When studying the chart of EUR/USD, it is observed that it had been trading within a range between 1.04 and 1.14. The last weekly candlestick (pink arrow) shows a bullish pinbar at 1.0850 support. When taking a closer look on the daily chart, an uptrend in EUR/USD is seen (pink lines). This uptrend is evident from EUR/USD forming higher highs and higher lows since December 2016. Additionally, 1.0850 had acted as support and resistance in the past, and it seem that this level acted as support this time around (pink arrow). Buying at a price close to 1.0850 support would give a good entry for a long EUR/USD that targets the upper end of the range at 1.14.
Drop in rate hike probability by the Fed implies potential weakening of the US Dollar. Weak CPI and retail sales released on Friday caused the implied probability of a June rate hike to fall from a high of 80% to the current 70%. Similarly, the number of rate hikes in 2017 as implied by the market had recently turned downwards. This drop in rate hike odds will be bullish for the stock market.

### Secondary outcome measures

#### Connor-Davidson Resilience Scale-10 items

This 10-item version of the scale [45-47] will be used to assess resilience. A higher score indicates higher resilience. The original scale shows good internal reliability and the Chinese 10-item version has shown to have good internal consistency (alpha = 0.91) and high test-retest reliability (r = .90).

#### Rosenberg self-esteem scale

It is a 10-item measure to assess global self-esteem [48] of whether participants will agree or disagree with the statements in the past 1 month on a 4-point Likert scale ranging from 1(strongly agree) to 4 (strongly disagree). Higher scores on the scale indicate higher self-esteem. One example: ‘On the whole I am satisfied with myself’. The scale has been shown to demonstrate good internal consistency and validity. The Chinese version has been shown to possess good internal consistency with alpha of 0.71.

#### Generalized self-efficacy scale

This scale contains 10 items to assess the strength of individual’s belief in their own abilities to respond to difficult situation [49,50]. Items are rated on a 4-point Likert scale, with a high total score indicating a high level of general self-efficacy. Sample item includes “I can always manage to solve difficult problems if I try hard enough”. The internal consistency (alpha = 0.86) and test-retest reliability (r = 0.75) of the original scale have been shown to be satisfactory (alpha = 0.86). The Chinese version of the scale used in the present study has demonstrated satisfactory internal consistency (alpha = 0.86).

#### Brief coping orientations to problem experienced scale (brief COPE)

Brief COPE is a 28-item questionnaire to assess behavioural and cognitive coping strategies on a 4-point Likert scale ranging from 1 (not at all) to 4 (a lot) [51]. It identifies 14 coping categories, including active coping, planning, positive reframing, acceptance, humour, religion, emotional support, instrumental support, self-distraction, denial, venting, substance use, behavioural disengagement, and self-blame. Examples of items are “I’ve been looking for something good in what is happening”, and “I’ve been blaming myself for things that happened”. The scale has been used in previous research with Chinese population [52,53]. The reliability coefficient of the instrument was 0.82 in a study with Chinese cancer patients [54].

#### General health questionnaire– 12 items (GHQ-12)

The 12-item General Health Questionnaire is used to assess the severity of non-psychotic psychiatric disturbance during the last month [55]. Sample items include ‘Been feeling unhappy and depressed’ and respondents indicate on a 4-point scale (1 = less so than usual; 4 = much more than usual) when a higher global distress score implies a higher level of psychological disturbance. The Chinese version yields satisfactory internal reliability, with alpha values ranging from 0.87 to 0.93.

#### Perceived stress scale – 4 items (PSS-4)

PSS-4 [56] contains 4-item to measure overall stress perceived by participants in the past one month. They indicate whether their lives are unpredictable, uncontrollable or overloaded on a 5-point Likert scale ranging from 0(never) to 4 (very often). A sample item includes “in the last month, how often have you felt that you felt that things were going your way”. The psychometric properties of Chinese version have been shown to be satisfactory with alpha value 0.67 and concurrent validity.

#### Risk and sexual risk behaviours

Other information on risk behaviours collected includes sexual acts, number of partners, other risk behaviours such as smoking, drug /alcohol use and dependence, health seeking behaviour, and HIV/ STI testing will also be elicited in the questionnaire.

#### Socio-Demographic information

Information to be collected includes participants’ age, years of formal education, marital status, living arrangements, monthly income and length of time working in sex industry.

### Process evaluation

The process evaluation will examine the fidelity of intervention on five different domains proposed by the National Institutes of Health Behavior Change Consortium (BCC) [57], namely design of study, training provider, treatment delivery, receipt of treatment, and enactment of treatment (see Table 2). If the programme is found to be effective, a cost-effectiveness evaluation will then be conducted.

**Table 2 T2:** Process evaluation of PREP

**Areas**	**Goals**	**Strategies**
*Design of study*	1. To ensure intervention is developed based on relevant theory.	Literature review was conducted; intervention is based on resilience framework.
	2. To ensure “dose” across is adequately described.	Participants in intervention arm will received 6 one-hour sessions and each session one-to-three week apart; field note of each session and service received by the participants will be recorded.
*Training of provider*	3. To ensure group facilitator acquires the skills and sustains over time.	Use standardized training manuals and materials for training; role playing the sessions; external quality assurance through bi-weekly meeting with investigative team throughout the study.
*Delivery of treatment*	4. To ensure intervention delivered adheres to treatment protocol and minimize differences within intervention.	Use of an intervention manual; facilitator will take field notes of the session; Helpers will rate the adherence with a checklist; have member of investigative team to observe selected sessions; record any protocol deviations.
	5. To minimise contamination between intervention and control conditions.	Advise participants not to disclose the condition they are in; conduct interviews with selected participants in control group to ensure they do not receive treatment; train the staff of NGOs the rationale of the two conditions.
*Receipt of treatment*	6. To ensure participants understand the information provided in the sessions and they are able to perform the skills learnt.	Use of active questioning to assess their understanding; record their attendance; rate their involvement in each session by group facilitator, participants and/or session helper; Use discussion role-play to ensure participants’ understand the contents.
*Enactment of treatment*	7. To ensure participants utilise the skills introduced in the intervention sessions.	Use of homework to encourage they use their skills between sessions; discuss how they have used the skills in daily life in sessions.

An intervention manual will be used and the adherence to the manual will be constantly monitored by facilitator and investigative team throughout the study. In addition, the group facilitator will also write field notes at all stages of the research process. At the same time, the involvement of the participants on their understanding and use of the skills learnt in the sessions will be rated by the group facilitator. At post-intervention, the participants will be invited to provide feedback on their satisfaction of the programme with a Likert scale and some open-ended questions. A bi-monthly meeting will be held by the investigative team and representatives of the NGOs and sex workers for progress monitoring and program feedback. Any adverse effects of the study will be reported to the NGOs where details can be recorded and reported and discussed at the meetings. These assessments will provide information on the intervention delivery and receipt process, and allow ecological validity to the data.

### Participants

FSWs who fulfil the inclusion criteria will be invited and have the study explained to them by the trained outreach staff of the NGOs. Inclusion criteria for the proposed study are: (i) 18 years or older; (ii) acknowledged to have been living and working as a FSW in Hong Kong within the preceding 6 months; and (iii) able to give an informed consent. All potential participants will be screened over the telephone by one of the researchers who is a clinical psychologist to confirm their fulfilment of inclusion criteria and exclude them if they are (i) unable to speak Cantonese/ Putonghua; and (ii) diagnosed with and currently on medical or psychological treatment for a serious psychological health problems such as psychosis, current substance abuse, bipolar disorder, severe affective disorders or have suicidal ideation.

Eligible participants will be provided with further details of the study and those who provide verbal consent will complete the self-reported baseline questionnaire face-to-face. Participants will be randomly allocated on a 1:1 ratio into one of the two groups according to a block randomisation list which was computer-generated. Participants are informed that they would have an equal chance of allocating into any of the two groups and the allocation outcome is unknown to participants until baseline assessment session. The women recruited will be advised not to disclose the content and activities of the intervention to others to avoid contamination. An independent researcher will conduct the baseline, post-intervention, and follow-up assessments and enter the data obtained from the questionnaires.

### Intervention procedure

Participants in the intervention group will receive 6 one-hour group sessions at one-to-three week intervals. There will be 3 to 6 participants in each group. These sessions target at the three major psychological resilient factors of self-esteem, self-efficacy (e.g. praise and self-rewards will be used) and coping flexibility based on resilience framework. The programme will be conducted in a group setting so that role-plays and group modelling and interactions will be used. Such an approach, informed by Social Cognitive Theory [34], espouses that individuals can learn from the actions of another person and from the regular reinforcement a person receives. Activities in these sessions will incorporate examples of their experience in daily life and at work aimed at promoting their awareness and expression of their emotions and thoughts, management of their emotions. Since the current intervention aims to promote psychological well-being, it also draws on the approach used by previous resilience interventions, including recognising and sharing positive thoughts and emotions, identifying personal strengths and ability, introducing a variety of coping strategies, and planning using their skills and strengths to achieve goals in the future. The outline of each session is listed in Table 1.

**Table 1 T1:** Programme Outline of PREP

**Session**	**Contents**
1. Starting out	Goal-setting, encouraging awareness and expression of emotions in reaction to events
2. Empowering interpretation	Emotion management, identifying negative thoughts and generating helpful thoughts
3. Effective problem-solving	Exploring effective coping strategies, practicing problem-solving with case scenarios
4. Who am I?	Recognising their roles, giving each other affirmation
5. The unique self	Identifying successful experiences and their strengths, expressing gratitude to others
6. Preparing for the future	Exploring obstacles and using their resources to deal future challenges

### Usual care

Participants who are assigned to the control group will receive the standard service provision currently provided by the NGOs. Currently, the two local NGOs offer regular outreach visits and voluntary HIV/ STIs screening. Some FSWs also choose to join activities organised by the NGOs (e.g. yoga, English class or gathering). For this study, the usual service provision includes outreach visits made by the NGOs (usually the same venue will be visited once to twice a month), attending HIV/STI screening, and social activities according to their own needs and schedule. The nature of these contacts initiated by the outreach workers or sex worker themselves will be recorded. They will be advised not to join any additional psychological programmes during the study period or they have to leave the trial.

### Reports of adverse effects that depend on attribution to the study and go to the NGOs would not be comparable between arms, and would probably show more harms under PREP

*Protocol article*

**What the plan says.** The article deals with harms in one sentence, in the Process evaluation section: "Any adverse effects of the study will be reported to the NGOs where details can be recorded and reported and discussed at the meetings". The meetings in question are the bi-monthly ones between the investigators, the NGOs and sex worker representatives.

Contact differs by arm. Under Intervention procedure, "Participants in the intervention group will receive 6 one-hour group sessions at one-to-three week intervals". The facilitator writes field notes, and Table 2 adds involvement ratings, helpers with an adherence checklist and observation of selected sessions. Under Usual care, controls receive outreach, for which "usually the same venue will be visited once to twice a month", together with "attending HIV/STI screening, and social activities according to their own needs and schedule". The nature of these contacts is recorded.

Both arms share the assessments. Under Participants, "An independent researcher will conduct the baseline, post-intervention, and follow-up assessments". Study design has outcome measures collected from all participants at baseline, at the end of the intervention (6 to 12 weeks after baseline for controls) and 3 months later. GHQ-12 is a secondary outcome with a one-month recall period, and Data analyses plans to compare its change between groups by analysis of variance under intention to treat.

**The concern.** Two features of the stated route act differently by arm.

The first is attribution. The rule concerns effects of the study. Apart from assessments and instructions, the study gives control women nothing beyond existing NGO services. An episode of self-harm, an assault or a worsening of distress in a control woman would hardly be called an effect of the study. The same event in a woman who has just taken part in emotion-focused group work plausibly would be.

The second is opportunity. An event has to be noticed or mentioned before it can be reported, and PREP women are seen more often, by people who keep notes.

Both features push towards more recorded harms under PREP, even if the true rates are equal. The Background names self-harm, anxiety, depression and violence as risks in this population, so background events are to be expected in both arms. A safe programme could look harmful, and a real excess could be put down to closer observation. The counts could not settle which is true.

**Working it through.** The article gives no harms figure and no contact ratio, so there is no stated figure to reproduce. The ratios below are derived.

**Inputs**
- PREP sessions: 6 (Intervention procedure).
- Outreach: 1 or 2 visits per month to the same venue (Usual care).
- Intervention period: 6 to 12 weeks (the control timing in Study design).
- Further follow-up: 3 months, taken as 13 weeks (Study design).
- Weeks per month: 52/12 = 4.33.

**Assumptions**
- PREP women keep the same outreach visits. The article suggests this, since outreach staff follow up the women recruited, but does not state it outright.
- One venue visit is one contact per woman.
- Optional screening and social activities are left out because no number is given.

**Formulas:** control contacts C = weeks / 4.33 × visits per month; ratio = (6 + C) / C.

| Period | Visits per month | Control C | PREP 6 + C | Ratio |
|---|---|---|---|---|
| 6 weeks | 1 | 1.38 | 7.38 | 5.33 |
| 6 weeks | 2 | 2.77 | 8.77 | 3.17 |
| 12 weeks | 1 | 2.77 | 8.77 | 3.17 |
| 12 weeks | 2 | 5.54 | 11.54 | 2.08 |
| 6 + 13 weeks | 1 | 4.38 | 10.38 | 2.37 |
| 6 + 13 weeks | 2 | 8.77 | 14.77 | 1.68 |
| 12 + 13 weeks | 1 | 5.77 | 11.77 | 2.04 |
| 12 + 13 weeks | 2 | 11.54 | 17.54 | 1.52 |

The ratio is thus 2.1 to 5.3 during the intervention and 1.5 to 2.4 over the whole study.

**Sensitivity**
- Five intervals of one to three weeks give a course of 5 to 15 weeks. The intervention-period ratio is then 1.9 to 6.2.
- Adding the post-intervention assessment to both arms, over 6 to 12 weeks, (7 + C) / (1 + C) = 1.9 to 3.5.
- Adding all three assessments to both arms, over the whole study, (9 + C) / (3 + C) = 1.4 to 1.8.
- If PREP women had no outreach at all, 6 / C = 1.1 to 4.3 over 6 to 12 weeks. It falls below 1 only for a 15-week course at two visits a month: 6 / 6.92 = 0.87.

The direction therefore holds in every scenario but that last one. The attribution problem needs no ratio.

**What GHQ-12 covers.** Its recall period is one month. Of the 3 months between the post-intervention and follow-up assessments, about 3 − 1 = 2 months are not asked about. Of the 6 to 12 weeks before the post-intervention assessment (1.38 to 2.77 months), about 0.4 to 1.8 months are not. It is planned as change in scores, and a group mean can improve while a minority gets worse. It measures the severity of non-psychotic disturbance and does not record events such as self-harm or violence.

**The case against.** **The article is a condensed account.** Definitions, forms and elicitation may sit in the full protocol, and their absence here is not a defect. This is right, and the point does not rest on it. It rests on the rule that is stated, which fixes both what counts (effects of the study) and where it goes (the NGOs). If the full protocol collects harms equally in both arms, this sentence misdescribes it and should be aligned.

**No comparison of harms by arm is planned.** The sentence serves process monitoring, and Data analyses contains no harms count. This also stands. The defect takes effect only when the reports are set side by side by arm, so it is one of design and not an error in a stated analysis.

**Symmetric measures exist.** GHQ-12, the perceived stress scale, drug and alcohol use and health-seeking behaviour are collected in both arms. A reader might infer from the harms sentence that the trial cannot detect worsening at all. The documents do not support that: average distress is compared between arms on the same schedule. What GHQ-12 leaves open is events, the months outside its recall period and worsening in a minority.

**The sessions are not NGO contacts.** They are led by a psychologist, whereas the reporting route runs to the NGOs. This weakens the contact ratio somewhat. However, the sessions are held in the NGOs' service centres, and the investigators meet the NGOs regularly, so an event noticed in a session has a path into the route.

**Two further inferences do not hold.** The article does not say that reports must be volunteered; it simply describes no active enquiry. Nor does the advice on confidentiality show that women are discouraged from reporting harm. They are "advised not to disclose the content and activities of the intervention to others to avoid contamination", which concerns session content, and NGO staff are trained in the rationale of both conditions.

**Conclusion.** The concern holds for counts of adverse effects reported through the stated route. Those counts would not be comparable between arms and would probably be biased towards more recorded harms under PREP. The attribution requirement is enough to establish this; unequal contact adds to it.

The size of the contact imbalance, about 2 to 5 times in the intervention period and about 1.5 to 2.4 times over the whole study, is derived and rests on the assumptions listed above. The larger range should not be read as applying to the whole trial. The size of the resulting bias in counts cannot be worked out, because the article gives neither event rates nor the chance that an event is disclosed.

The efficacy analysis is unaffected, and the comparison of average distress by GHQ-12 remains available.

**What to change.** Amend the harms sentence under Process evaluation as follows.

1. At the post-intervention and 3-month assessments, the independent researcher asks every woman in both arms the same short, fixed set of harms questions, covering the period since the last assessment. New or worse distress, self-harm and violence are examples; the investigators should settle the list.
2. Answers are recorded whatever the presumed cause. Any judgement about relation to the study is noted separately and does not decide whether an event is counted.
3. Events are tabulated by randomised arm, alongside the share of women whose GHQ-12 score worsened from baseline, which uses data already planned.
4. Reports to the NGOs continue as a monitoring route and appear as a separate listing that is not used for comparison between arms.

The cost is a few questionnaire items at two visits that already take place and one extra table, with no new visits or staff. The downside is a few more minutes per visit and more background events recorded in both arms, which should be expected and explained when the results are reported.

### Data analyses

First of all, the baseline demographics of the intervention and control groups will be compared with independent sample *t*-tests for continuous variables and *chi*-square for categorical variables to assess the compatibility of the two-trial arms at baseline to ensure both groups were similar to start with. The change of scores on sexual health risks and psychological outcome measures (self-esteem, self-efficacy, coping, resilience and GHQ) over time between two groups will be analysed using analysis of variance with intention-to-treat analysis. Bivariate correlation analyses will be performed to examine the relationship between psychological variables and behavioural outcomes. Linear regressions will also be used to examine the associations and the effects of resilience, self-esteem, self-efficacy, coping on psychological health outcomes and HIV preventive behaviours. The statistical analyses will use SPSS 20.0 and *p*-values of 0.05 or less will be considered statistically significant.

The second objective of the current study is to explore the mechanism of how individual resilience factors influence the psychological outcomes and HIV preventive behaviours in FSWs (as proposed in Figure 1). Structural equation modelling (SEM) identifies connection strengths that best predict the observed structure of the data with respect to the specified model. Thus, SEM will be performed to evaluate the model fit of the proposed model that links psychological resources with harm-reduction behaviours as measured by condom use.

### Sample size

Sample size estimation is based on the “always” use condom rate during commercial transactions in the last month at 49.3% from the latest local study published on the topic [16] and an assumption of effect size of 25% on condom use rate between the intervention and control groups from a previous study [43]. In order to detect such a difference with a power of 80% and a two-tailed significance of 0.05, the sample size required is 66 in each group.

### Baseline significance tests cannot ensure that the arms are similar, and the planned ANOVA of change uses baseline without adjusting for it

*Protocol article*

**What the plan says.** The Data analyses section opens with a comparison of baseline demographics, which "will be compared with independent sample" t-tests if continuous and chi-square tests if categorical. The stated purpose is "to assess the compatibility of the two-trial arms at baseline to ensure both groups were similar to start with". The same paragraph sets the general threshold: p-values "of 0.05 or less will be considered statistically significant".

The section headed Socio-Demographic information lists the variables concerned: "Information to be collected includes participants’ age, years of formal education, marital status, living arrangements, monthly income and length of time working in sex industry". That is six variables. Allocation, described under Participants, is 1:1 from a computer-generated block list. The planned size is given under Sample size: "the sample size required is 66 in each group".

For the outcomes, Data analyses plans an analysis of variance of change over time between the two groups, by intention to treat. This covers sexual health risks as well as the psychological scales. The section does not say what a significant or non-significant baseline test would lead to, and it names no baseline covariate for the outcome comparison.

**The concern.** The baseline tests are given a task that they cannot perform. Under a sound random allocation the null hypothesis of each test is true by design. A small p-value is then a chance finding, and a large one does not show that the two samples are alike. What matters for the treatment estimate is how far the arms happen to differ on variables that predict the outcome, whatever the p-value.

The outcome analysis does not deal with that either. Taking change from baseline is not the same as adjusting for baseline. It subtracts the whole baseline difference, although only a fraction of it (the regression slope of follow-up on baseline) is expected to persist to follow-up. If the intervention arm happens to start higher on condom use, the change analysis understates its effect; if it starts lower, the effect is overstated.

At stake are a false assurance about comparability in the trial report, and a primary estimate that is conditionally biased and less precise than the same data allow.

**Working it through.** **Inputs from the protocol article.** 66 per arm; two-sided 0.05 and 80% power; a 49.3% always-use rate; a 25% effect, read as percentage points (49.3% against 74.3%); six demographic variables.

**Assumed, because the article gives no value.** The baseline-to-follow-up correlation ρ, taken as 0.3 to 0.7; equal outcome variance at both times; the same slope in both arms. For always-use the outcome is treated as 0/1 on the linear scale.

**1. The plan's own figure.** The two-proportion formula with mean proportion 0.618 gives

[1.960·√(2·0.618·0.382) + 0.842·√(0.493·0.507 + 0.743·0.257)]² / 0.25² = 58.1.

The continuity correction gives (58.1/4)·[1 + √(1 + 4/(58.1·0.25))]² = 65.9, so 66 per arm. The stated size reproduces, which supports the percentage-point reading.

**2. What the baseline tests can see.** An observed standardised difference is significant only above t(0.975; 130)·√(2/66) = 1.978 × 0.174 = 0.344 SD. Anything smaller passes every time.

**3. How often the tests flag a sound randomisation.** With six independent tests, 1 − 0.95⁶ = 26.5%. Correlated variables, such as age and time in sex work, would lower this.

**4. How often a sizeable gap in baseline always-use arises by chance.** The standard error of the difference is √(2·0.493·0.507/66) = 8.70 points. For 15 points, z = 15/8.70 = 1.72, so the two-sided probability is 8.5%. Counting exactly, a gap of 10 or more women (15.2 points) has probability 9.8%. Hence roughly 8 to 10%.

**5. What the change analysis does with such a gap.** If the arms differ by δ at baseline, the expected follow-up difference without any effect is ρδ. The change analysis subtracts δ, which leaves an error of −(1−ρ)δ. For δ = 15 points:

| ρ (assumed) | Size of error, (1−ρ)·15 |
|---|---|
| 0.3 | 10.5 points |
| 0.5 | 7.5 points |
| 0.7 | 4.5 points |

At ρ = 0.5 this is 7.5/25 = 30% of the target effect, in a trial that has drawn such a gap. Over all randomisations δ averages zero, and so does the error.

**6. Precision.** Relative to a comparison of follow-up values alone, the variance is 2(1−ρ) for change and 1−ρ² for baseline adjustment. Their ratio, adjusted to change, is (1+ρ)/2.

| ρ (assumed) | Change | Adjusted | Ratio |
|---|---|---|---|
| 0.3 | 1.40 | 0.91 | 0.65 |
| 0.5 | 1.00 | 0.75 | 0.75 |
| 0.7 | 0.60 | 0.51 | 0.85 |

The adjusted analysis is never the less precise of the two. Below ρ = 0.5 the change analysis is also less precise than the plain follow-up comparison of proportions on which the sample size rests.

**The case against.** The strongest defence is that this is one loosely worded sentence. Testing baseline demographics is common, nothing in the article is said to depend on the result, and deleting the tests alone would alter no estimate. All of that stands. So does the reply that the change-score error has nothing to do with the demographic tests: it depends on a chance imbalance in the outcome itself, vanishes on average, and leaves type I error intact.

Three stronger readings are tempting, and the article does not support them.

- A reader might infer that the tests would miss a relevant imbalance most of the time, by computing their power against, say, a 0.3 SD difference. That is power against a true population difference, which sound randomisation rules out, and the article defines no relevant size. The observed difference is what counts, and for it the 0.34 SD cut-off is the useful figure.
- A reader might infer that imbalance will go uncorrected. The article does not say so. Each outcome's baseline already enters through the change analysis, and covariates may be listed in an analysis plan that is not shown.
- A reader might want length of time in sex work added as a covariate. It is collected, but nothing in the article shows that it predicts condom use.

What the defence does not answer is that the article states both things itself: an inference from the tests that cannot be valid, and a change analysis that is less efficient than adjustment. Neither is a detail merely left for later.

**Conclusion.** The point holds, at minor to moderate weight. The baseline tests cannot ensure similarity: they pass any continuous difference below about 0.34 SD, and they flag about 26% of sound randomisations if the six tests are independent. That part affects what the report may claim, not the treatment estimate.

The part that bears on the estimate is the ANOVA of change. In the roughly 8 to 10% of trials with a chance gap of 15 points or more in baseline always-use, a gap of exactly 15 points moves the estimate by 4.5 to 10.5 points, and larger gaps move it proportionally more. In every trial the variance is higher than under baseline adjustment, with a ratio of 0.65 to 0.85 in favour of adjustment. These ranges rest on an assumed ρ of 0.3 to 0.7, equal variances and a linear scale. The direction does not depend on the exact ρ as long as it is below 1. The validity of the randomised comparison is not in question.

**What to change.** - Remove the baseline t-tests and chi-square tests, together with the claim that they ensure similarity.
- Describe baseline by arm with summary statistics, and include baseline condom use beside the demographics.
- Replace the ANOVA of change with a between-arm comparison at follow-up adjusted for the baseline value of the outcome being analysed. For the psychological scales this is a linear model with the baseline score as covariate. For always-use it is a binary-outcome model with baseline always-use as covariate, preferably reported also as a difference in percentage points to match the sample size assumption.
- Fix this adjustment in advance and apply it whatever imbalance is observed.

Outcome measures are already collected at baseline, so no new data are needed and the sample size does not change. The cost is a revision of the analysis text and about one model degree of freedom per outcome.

I am also of the opinion that the European economy is improving. The EU headline inflation rate (y/y) has been tracking upwards almost every month ever since it made a low of -0.2% in April 2016. It is currently at 1.9% (April 2017). Unemployment rate in the European Union made a high of 11% in March 2013 and had been steadily decreasing ever since. Unemployment rate currently stands at 8.0% (March 2017).
A point to note is that EU CORE inflation (that excludes energy and food) had generally not followed the trend of headline (total) inflation. However in April 2017, EU core inflation finally rotated upwards, in line with the trend seen in headline inflation. EU core inflation currently stands at 1.2% (April 2017).
Given the fact that EU headline inflation rate is currently at 1.9% and that the ECB’s mandate is to keep inflation close to but under 2%, is it not the right timing to start tightening monetary policy to maintain their price stability mandate? With steady improvements made in price stability and labour market, would not it be the right timing to start tightening monetary policy?
Food for Thought
“The Big Picture” by Ray Dalio, Chairman and CIO of Bridgewater Associates. A great article by Ray Dalio. Every word is a gem. He articulates his ideas succinctly and clearly. I recommend that you read it to the very end.